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Laura Myers travelled to India in January as part of the Diploma in Global Humanitarian Engineering

UC announces first graduates in global humanitarian engineering

New Zealand’s first global humanitarian engineering graduates have received their diplomas from the University of Canterbury (UC).

WEB EXCLUSIVE

Helping solve the world’s big issues, such as food and water shortages, power supply, climate change, and ageing populations, is part of the engineering experience that Laura Myers, 22, from Auckland, and Quinn Hornblow, 24, from Upper Moutere, Nelson, gained while completing their Bachelor of Engineering studies.


Quinn Hornblow hopes his future career will create a positive change in New Zealand’s interactions with global environmental issues

Laura Myers became the first person to receive a Diploma in Global Humanitarian Engineering (DipGlobalHumanEng) from UC. She specialised in mechanical engineering, graduating last year with a Bachelor of Engineering with first class honours.

“I am immensely proud to complete such an accreditation that has empowered me to become an engineer focused on the needs of people,” Laura says of the DipGlobalHumanEng.

Laura travelled to India as part of the diploma in January this year. “It was exciting to observe innovative engineering solutions that existed within the small village I visited. The trip was fascinating, especially after taking a UC paper in the history of India as part of my diploma,” she says.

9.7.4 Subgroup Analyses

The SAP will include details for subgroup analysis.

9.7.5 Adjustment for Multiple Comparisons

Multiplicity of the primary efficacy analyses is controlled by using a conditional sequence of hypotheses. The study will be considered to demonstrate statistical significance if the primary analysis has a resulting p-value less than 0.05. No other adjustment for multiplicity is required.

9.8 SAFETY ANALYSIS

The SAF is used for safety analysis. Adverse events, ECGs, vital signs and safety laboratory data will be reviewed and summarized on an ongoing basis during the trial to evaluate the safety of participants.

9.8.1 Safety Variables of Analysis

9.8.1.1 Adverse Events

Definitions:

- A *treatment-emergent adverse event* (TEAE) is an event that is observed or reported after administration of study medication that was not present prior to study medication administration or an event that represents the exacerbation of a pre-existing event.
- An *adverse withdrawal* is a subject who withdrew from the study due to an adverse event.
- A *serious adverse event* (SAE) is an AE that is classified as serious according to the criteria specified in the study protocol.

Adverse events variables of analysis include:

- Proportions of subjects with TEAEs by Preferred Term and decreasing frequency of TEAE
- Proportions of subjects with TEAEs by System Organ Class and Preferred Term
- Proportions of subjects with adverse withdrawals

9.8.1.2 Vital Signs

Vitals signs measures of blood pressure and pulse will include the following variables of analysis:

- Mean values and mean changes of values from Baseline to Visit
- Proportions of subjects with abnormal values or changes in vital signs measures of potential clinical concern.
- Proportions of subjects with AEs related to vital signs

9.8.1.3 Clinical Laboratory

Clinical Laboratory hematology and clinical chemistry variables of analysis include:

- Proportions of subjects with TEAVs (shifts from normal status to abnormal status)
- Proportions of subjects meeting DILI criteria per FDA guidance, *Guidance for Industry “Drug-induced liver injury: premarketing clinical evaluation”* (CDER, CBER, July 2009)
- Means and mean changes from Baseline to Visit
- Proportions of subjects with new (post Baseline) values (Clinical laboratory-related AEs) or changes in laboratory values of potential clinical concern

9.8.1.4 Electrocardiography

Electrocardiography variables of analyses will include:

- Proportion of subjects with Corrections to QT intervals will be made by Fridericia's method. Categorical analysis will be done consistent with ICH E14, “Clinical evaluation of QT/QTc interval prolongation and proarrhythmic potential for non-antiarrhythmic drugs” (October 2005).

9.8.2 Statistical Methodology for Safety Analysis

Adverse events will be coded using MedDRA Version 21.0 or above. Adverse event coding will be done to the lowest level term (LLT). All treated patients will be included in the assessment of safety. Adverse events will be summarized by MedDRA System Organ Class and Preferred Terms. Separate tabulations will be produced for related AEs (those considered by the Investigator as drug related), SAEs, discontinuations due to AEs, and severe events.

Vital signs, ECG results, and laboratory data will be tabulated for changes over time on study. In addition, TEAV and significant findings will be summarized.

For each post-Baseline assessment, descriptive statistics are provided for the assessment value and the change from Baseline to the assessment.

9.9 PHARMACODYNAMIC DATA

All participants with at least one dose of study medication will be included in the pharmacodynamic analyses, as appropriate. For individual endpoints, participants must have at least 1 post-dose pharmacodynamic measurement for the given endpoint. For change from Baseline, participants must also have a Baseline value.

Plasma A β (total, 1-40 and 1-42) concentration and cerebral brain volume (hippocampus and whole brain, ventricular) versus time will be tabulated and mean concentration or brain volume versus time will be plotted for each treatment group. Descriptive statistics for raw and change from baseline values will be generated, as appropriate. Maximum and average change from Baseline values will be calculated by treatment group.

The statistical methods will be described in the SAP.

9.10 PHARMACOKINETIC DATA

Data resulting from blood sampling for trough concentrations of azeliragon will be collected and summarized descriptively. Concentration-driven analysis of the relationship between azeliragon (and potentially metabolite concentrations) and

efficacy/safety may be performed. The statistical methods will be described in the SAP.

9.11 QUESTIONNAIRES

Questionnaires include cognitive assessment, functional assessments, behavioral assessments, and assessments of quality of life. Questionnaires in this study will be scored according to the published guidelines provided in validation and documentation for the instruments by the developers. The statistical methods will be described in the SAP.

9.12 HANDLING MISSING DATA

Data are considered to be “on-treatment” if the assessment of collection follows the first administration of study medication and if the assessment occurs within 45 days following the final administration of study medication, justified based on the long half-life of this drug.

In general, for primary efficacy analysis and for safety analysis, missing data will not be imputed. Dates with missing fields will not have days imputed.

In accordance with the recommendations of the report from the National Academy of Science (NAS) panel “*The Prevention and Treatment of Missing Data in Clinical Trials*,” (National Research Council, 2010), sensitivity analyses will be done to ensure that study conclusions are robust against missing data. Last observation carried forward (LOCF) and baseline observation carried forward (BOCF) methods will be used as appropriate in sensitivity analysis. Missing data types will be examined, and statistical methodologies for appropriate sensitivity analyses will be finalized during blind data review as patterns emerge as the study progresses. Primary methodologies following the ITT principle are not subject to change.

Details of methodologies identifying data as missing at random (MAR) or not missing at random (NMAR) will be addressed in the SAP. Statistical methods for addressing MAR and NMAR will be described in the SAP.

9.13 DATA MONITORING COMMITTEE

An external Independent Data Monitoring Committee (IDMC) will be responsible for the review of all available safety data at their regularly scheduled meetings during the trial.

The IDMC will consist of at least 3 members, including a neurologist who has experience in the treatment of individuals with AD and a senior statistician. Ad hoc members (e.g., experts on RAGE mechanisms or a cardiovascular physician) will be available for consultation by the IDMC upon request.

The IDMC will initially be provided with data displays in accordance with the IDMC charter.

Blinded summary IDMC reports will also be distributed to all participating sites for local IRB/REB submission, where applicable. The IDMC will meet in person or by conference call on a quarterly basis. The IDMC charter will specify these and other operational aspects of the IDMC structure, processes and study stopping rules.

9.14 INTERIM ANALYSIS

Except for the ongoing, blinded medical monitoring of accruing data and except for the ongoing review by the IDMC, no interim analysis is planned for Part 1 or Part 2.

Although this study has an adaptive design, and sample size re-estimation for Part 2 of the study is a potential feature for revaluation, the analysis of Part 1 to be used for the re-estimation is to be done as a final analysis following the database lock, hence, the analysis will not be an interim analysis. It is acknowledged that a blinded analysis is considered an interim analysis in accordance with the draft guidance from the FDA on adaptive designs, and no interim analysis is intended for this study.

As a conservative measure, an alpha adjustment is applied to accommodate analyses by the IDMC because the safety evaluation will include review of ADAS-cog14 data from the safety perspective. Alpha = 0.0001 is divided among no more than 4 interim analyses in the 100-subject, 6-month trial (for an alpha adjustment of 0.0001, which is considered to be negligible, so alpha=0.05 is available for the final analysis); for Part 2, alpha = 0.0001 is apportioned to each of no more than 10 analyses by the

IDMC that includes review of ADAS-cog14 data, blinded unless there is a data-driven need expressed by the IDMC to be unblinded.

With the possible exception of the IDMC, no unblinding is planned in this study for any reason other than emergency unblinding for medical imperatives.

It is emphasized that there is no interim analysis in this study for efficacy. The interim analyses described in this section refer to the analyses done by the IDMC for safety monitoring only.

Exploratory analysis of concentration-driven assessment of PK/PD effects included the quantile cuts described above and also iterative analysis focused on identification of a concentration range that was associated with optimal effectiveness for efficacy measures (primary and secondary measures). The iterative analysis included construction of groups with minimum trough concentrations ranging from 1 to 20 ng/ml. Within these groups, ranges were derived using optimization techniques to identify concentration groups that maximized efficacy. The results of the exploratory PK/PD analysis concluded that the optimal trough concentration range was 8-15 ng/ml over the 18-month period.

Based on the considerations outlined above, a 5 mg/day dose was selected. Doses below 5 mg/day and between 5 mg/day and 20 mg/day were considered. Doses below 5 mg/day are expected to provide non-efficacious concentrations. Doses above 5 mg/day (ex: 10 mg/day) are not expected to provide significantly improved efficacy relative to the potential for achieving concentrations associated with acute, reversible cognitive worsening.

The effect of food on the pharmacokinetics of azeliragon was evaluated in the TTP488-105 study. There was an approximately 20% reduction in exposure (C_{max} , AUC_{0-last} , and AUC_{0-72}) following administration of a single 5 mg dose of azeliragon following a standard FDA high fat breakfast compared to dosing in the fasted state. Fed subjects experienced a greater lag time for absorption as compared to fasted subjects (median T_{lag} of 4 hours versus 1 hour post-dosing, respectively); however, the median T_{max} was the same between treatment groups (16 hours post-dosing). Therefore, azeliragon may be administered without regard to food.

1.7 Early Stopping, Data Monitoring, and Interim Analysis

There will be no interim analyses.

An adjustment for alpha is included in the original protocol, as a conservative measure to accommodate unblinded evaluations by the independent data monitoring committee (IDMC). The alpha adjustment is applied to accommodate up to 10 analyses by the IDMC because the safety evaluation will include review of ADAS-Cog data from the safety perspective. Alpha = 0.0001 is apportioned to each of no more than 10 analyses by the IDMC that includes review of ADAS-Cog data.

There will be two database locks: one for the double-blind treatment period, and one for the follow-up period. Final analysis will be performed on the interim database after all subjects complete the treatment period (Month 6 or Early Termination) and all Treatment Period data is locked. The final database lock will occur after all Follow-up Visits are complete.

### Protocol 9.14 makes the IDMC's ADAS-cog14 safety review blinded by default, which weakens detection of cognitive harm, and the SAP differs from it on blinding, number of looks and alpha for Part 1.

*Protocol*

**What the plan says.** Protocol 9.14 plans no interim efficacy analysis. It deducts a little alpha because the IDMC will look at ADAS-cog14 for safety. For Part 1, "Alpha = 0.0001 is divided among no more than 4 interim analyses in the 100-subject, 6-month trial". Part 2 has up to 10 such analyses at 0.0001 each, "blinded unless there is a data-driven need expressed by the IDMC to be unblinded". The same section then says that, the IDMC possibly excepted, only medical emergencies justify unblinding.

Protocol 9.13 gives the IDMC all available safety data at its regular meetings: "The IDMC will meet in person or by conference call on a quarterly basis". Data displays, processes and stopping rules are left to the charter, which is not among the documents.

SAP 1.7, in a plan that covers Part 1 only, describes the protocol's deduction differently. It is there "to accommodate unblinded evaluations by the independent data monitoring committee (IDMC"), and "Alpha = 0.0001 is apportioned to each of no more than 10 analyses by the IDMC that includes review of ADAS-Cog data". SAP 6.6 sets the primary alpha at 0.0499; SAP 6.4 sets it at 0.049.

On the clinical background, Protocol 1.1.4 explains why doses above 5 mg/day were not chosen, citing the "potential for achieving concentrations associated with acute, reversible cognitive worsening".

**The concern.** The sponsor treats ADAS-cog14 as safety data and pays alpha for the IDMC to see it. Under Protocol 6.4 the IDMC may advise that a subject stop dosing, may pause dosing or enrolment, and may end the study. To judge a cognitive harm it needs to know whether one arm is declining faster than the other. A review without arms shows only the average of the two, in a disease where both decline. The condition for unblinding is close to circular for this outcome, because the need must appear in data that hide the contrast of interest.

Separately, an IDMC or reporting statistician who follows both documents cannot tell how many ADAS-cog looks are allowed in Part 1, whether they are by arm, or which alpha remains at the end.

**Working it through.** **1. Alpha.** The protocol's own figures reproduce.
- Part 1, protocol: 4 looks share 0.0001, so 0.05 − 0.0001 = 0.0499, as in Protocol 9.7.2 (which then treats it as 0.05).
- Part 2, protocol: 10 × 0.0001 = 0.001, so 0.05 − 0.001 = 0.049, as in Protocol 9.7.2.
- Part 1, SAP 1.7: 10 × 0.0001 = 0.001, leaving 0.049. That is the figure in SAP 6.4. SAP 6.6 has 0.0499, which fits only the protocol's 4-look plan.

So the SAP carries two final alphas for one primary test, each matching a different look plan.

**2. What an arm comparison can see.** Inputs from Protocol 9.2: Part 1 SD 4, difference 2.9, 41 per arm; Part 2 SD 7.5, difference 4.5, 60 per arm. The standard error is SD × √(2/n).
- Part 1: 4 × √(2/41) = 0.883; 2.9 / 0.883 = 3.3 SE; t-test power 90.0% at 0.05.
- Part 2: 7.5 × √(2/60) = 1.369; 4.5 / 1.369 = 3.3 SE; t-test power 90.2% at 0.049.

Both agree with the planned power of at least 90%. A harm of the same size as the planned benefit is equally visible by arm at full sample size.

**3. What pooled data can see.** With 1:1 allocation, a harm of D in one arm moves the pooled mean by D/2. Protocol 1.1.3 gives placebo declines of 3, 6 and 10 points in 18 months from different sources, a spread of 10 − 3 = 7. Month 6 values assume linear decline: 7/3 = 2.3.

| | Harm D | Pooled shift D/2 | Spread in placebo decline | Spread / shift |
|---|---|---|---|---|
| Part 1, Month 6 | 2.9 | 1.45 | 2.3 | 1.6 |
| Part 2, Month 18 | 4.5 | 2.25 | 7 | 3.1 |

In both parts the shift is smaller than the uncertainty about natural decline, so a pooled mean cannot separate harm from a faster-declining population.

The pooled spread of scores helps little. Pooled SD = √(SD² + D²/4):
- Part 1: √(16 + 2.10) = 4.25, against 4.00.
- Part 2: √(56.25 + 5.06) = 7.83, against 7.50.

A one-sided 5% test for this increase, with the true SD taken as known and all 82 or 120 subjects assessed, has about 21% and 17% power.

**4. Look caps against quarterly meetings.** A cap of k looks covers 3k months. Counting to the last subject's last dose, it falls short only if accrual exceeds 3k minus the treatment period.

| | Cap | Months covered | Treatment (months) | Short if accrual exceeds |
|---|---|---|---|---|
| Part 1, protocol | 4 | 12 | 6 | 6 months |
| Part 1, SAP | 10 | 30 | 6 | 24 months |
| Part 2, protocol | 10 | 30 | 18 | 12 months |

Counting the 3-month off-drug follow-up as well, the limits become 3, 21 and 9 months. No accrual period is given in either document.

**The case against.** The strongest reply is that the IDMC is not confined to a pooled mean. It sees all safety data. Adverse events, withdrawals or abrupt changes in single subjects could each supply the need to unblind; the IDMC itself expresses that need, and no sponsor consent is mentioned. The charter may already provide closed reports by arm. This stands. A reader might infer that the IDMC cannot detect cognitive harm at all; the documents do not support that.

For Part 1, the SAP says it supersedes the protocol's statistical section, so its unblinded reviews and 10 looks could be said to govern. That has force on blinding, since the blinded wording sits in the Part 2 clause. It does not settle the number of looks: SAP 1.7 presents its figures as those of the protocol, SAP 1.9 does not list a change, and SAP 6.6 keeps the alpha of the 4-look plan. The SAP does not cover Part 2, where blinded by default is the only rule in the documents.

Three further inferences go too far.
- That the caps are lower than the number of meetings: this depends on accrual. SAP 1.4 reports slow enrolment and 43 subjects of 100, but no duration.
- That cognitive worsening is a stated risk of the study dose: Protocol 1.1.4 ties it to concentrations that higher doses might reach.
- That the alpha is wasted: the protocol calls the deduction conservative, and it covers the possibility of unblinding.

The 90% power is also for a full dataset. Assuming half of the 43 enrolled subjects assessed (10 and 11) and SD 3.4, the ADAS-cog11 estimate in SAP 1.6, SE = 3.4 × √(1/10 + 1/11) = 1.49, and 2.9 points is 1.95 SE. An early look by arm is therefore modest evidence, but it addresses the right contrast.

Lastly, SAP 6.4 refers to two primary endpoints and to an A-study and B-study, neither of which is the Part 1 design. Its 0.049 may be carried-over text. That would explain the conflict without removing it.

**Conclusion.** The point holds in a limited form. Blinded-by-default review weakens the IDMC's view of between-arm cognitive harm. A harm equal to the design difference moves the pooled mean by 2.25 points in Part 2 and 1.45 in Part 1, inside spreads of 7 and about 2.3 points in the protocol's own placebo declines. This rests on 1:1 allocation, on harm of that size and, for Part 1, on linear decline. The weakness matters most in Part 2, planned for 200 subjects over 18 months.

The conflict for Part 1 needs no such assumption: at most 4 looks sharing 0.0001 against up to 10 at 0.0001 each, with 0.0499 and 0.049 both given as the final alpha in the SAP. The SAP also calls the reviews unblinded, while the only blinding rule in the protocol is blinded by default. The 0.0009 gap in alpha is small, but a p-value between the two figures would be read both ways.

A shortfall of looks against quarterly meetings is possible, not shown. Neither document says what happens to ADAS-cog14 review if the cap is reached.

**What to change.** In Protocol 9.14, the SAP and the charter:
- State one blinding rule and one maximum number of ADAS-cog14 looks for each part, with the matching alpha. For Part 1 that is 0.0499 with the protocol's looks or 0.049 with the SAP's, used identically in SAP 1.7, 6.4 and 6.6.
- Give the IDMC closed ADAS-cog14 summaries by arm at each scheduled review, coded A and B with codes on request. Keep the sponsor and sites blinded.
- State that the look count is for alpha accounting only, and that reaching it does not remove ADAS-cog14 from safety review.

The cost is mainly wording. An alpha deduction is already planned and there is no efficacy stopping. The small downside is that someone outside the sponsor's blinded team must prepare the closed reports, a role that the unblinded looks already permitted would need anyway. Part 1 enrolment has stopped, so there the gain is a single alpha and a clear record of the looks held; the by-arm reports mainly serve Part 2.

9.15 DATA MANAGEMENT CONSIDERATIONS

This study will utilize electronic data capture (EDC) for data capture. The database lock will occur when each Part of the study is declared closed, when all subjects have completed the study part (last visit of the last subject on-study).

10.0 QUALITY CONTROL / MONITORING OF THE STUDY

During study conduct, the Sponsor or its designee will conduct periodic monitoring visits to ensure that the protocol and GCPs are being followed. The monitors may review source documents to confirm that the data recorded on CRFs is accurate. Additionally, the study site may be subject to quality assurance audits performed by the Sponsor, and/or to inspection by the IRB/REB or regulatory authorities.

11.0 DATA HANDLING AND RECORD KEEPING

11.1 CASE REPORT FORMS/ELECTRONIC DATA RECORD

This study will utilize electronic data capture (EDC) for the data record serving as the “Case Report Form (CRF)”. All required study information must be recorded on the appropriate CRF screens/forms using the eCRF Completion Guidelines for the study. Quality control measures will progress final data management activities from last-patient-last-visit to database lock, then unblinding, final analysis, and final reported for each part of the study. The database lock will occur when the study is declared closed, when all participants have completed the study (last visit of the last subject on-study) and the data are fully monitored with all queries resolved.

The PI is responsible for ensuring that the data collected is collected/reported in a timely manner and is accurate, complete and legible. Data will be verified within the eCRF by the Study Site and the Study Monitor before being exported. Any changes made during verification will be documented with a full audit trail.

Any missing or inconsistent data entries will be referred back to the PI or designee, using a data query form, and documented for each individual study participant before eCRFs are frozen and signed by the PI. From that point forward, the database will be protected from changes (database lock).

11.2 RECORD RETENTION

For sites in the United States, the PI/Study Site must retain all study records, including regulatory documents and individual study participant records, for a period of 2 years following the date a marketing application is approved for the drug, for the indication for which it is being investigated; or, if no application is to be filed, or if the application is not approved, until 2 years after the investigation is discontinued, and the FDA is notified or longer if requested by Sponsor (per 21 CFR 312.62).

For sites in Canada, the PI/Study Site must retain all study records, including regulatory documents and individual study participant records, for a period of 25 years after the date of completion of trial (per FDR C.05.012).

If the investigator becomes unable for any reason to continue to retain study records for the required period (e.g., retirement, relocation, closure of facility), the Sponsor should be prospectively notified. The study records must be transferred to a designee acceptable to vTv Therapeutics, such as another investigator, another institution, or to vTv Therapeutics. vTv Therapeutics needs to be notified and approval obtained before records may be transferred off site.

Eye-opening experience

Quinn Hornblow received his BE(Hons) degree with second class honours (division one) in natural resources engineering, as well as his DipGlobalHumanEng. While studying natural resources engineering, Quinn took on the diploma which allowed him to shape his studies around international human welfare efforts. Quinn was able to put his skills into action with a study trip to Nepal during his second year.

“We joined a group of Australian students for a series of in-country workshops and language lessons, then got the chance to travel to some pretty remote villages to learn about their way of life,” he says. “It was such an eye-opening experience to see first-hand how foreign aid influences these places. It has given me an appreciation of the importance of community consultation, not just overseas but on local projects here in New Zealand too.”

Quinn hopes that his future career will create a positive change in New Zealand’s interactions with global environmental issues.

A unique degree

Combining engineering and arts subjects, UC’s unique Diploma in Global Humanitarian Engineering can be completed in parallel with a Bachelor of Engineering (Hons) degree, and is the only one of its type in Australasia.

UC has a well-established reputation for getting involved with humanitarian activities through groups such as the Student Volunteer Army (SVA) and Engineers Without Borders New Zealand (EWBNZ). Students from UC have worked on humanitarian projects providing much-needed facilities in Tonga, the Philippines and elsewhere.


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